3. Do not over-schedule, especially in the fall. My temptation is to sign them up for everything! We need activities, people! Dance and music and soccer and science and....we really could fill up each and every night with an activity. I find that diving right back into a full schedule makes September particularly challenging. We like to ease into it. And we love our down time, too. It's kind of nice to come home from school and not have to hop back into the car for any reason. It's kind of nice to let the kids linger at the school playground with friends without fear of being late for something else. I love having kids that are active and engaged but I hate preventing them from having any time for just being - well - kids. We have a ton of crafts and board games and fun stuff to do that doesn't require anything except a little bit of time so in fall especially, I try to focus on doing those things with them as we find out what we really want to do with our time.
4. Have dinner together. It seems so simple but I know this is a hard one for many. Planning meals at the start of the week and setting up the schedule for meals that allows for most family members to be at the table ready to eat together is such a gift. We go from having our kids with us for most of the day during the summer to immediately never seeing them because they are at school all day. Dinner is the opportunity to see and hear each other, and it is such valuable time. Dinners together once school starts can be the most important step we take to keep the family connected and not stressed about the changes that new school years and new schedules bring.
5. Create a schedule for yourself. The first few days back I am in full "catch up" mode. My laundry decides to multiply, or at least that is how it feels with towels and blankets and left-over summer stuff to clean and tuck away. The house is usually not in top form, with new school clothing around but maybe not incorporated fully because the drawers and closets are full of outgrown clothes. And since the kids have been around, there has been much less time and energy for daily tidying and maintenance. I do spend the first week back cleaning the house and getting back to our baseline.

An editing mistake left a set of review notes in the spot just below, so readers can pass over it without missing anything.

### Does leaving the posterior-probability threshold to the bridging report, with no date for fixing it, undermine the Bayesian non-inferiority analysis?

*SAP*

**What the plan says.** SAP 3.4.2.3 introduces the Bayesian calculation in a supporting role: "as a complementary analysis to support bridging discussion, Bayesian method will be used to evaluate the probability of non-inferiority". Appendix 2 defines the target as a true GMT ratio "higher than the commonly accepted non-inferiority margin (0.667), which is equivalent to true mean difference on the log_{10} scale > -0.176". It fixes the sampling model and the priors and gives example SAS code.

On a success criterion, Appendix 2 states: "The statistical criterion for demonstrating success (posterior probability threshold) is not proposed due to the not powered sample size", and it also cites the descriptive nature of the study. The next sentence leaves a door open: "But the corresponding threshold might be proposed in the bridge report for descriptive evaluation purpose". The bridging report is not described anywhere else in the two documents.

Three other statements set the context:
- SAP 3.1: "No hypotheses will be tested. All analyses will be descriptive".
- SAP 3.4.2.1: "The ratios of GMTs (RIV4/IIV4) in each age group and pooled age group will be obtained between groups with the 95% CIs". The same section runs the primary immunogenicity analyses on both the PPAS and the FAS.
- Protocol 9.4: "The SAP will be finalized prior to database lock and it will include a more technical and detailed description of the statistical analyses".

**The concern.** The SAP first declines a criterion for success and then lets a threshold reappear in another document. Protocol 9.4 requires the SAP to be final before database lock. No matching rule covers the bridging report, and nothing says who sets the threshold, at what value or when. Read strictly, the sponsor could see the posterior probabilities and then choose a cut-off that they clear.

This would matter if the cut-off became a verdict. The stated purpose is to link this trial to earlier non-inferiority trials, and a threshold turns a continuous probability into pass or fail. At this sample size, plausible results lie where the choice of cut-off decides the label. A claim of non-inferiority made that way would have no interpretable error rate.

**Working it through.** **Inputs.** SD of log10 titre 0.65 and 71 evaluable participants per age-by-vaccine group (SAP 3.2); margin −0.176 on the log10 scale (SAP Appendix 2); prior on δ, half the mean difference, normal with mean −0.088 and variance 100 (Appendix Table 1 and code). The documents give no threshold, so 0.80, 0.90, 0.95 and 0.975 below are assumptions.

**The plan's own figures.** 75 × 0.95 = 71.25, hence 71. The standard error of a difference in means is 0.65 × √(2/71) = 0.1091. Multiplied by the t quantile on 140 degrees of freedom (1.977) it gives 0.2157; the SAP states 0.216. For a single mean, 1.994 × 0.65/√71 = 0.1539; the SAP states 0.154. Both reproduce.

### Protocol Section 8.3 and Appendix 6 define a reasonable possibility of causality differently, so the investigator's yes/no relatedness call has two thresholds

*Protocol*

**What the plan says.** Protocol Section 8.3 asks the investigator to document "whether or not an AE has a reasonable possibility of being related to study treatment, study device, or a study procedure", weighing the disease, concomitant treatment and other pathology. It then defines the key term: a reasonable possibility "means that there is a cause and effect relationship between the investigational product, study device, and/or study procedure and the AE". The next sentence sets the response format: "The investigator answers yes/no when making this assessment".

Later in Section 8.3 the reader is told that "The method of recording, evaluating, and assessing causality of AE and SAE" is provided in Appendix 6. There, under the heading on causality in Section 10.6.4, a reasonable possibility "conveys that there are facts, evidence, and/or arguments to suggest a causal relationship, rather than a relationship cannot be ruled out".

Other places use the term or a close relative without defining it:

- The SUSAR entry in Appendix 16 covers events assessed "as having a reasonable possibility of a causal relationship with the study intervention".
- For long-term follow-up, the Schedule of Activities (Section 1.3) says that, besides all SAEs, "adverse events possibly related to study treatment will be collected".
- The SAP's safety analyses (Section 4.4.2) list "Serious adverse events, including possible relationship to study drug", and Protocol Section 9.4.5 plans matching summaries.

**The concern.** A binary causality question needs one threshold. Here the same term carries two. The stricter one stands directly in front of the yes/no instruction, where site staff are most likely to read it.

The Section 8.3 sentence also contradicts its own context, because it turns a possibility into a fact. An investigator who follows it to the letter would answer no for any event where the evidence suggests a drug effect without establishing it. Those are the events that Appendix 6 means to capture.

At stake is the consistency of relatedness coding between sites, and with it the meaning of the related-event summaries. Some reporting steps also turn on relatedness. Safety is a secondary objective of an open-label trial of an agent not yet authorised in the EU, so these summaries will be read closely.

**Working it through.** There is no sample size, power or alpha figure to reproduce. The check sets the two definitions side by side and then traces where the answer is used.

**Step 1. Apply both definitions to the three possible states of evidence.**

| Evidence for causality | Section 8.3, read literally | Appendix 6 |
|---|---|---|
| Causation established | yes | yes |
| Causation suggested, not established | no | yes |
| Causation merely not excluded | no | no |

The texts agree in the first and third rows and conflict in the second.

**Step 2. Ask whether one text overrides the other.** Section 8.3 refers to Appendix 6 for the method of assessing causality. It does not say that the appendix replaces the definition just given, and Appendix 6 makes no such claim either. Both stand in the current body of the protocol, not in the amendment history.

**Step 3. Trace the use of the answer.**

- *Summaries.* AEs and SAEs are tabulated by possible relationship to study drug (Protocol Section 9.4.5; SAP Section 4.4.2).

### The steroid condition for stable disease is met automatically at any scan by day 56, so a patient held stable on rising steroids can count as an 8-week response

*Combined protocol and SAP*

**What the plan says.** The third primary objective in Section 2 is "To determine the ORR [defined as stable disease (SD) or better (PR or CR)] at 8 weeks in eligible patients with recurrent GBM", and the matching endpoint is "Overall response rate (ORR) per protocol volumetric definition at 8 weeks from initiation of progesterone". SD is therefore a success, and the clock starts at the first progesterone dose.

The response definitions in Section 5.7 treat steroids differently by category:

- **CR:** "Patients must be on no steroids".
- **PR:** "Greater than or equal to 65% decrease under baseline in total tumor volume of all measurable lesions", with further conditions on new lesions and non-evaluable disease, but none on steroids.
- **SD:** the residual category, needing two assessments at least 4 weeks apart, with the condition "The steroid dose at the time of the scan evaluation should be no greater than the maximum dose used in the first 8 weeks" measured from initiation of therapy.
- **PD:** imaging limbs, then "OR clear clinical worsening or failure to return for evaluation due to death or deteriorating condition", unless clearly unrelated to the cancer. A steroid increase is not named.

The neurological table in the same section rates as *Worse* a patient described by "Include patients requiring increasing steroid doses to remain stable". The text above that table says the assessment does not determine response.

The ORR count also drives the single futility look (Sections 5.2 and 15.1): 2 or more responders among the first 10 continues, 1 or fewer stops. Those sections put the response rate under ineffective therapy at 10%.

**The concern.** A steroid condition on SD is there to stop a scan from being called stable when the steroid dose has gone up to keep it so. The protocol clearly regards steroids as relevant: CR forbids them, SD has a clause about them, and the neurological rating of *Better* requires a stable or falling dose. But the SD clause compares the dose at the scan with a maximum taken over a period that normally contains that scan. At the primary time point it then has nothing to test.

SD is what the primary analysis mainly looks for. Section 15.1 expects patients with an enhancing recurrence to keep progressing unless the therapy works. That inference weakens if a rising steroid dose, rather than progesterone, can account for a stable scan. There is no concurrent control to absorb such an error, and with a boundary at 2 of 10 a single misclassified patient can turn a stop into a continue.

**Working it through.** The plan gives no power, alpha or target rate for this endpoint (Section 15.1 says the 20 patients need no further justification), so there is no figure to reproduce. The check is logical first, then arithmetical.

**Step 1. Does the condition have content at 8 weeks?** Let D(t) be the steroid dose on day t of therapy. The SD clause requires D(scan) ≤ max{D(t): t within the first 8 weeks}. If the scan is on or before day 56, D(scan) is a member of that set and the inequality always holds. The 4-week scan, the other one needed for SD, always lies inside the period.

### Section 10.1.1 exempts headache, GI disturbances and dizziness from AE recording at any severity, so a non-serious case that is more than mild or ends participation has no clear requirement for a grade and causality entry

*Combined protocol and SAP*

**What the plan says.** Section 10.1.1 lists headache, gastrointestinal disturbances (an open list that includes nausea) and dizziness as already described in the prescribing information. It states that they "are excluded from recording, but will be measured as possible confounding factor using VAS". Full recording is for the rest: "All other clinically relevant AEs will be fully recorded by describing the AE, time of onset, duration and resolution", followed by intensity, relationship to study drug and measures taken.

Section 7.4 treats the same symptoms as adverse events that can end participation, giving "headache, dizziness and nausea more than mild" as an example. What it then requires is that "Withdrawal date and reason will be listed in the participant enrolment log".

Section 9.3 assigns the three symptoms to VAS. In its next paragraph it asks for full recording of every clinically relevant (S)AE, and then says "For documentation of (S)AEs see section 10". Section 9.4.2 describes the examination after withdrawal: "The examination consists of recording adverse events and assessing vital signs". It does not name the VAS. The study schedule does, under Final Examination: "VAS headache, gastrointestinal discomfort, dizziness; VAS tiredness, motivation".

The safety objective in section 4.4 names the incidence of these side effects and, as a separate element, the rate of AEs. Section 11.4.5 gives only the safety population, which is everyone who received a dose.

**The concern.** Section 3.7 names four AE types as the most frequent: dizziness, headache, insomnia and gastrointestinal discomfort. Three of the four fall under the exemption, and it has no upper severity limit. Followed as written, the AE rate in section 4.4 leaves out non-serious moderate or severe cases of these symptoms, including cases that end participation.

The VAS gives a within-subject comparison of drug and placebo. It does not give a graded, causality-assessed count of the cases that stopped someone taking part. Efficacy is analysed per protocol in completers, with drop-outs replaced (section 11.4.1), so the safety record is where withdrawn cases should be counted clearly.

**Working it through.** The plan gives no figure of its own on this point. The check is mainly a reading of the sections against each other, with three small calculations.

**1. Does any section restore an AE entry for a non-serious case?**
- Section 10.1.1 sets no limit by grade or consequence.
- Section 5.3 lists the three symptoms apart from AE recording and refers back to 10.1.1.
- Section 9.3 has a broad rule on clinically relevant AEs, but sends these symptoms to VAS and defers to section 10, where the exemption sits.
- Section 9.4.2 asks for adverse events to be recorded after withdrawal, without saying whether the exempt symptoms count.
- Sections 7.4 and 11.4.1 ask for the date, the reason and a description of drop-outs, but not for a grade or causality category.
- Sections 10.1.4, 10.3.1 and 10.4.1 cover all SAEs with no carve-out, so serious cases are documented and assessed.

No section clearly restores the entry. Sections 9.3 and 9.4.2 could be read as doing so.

By the second week, I begin to remember how much time I really have once the kids are at school. 6 hours! And if I let them walk to and from school independently, I have 6.5 hours. It's overwhelming. 6.5 hours is time for 5 episodes of Grey's Anatomy, plus a lunch break. Or 3 episodes of Columbo, with time for the necessary rewinds to understand fully how he solved the murder once again. 6.5 hours is enough time to bury myself in a sewing project, read nearly an entire book, go to lunch and shopping with a friend while ignoring the phone calls I need to make. I mean - that's a lot of time that we could waste, without really trying!! Not that watching tv, crafting or time with friends is a waste. But there is just so much more that I could be doing. So I put myself on a schedule. I block out time for what needs to get done (laundry, errands, sous chef-ing dinner in the AM, cleaning) and then I fill it in with my wants once I know I'll have time for that without getting behind. I use a planner for my days, just like an executive with a full plate of meetings. Just because we are not in an office does not mean we don't have stuff to do! So I treat it like that and honor the fact that I have such freedom during my day by using it wisely, and proudly. And then when the kids get home from a long day at school, I am ready to fully commit to being at the mercy of their schedules and needs without feeling like I didn't have any time for myself. I had 6.5 hours - - the possibilities are endless!
The kids are back to school. So let's get to work.